|The "Natwest 3" jailed|
for wire fraud in 2008.
When a team of researchers surveyed the general population about the likely dishonesty of bankers and other groups in this scenario, they found the bankers had the worst reputation, even compared with prison inmates. On average, the public thought that bankers would exaggerate their performance by 27 per cent.
What's the reality? Alain Cohn and his colleagues tested 128 employees from a large international bank on the coin flipping task, including private bankers, asset managers, traders, and support staff such as those in HR and risk management (61 per cent were male). Crucially, half were reminded of their professional identity through questions about where they worked and what their duties were. The other half were asked irrelevant questions, such as how much TV they watch.
The bankers asked the irrelevant questions played mostly honestly - on average, they didn't report performing any better than you'd expect given the probabilities involved in flipping a coin. By contrast, the bankers who were reminded of their professional identity displayed inflated levels of dishonesty - exaggerating their success by 16 per cent, on average. Not as bad as the public had anticipated, but still high, and it's worrying that it was reminders of being a banker that led to this level of cheating.
It's not just that being reminded of one's professional identity leads anyone to become more dishonest. The researchers checked this by repeating the experiment with participants from a range of professions including IT and pharmaceuticals. Being reminded of their professional identity made no difference to the honesty of these participants.
Maybe it's just that thinking about being a banker prompts bankers to think of money, which is known to inspire competitiveness and selfishness? Not so - when the coin flipping task was repeated with university students, those asked to name a bank, and to describe banking duties, did not become more dishonest.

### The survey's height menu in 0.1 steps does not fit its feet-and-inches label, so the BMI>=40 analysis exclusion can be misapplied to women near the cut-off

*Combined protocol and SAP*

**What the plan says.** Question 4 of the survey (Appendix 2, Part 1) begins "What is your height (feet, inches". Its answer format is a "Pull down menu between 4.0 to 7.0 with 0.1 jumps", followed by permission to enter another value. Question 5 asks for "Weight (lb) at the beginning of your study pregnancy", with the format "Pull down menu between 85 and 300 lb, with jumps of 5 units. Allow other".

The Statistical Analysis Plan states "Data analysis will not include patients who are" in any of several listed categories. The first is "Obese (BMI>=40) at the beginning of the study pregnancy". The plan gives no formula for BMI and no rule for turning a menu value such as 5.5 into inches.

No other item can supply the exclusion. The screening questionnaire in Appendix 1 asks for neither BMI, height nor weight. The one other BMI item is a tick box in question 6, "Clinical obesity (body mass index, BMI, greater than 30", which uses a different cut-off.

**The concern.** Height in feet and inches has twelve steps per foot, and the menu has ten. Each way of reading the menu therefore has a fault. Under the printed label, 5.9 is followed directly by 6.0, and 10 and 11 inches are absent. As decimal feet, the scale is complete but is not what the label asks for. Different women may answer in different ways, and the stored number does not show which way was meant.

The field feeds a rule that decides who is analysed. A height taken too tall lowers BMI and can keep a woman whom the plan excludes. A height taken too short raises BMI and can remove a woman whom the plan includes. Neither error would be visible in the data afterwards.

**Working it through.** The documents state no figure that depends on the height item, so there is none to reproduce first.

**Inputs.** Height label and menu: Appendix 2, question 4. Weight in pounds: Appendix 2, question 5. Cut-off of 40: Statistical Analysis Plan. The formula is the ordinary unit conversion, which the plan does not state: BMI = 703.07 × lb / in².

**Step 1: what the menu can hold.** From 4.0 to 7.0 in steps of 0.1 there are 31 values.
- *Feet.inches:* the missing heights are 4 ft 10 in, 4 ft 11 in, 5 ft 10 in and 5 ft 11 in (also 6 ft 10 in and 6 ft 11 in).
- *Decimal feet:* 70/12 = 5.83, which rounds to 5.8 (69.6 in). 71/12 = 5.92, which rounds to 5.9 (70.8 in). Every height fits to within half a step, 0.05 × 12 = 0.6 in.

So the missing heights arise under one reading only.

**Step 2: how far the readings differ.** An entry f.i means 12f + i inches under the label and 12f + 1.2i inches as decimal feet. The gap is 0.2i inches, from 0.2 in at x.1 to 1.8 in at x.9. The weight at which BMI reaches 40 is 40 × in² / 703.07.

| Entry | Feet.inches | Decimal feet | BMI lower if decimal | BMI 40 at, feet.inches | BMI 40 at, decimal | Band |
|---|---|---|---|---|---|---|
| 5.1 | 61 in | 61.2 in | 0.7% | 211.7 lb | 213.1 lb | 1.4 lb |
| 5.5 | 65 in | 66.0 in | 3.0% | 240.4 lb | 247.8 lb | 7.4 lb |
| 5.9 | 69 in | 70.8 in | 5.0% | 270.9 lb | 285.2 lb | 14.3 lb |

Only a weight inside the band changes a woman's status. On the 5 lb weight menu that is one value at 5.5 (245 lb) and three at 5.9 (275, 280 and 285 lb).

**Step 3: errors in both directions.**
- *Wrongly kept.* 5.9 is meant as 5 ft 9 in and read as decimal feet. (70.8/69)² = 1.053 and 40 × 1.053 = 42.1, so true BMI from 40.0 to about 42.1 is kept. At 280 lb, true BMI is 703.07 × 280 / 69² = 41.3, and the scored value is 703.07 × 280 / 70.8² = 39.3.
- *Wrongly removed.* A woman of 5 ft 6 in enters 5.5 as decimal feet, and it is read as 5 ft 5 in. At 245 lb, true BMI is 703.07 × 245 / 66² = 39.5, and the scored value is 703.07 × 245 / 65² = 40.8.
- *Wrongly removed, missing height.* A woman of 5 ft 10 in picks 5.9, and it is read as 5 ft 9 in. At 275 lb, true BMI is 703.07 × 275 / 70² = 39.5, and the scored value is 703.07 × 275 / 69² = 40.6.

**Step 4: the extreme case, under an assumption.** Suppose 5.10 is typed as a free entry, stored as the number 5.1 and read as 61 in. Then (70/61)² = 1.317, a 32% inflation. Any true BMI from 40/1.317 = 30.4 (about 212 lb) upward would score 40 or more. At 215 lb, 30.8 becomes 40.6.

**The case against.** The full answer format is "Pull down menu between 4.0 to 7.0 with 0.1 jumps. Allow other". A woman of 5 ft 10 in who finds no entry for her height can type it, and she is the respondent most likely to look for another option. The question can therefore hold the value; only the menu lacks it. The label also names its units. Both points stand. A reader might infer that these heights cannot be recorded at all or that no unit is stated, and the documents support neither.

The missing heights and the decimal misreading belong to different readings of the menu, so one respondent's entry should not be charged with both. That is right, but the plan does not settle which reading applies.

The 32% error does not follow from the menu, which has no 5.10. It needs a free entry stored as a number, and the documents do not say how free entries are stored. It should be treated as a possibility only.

Further tests also ruled out the possibility that being reminded of their professional identity led bankers to feel more competitive, or to think that other bankers are more dishonest (both of which might have provoked them to cheat in the coin game).
Instead, the reason that a banker's professional identity encourages him or her to behave more dishonestly appears related to the materialistic culture fostered in that world. Cohn and his team found that bankers prompted to think about their professional identity tended to agree with the statement that social status is primarily determined by financial success, more than did bankers who were not primed in this way (they were asked irrelevant questions instead). Also, greater endorsement of this materialistic view correlated with more dishonesty in the coin game.
"These findings substantiate current concerns about the influence of materialistic values in the banking sector," the researchers said, "and indicate that the professional identity prime may have increased dishonesty through an increase in materialistic values."
Dishonesty and unscrupulous behaviour in the banking world contributed to the recent financial crisis, and the dire reputation of bankers continues to undermine confidence in our financial institutions. This new research provides some of the first empirical evidence for why bankers stray from integrity.
"Our results suggest that banks should encourage honest behaviours by changing the norms associated with their workers' professional identity," the researchers concluded. "For example, several experts and regulators have proposed that bank employees should take a professional oath analogous to the Hippocratic oath for physicians."
Alain Cohn, Ernst Fehr, & Michel Marechal (2014). Business culture and dishonesty in the banking industry Nature.
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Post written by Christian Jarrett (@psych_writer) for the BPS Research Digest.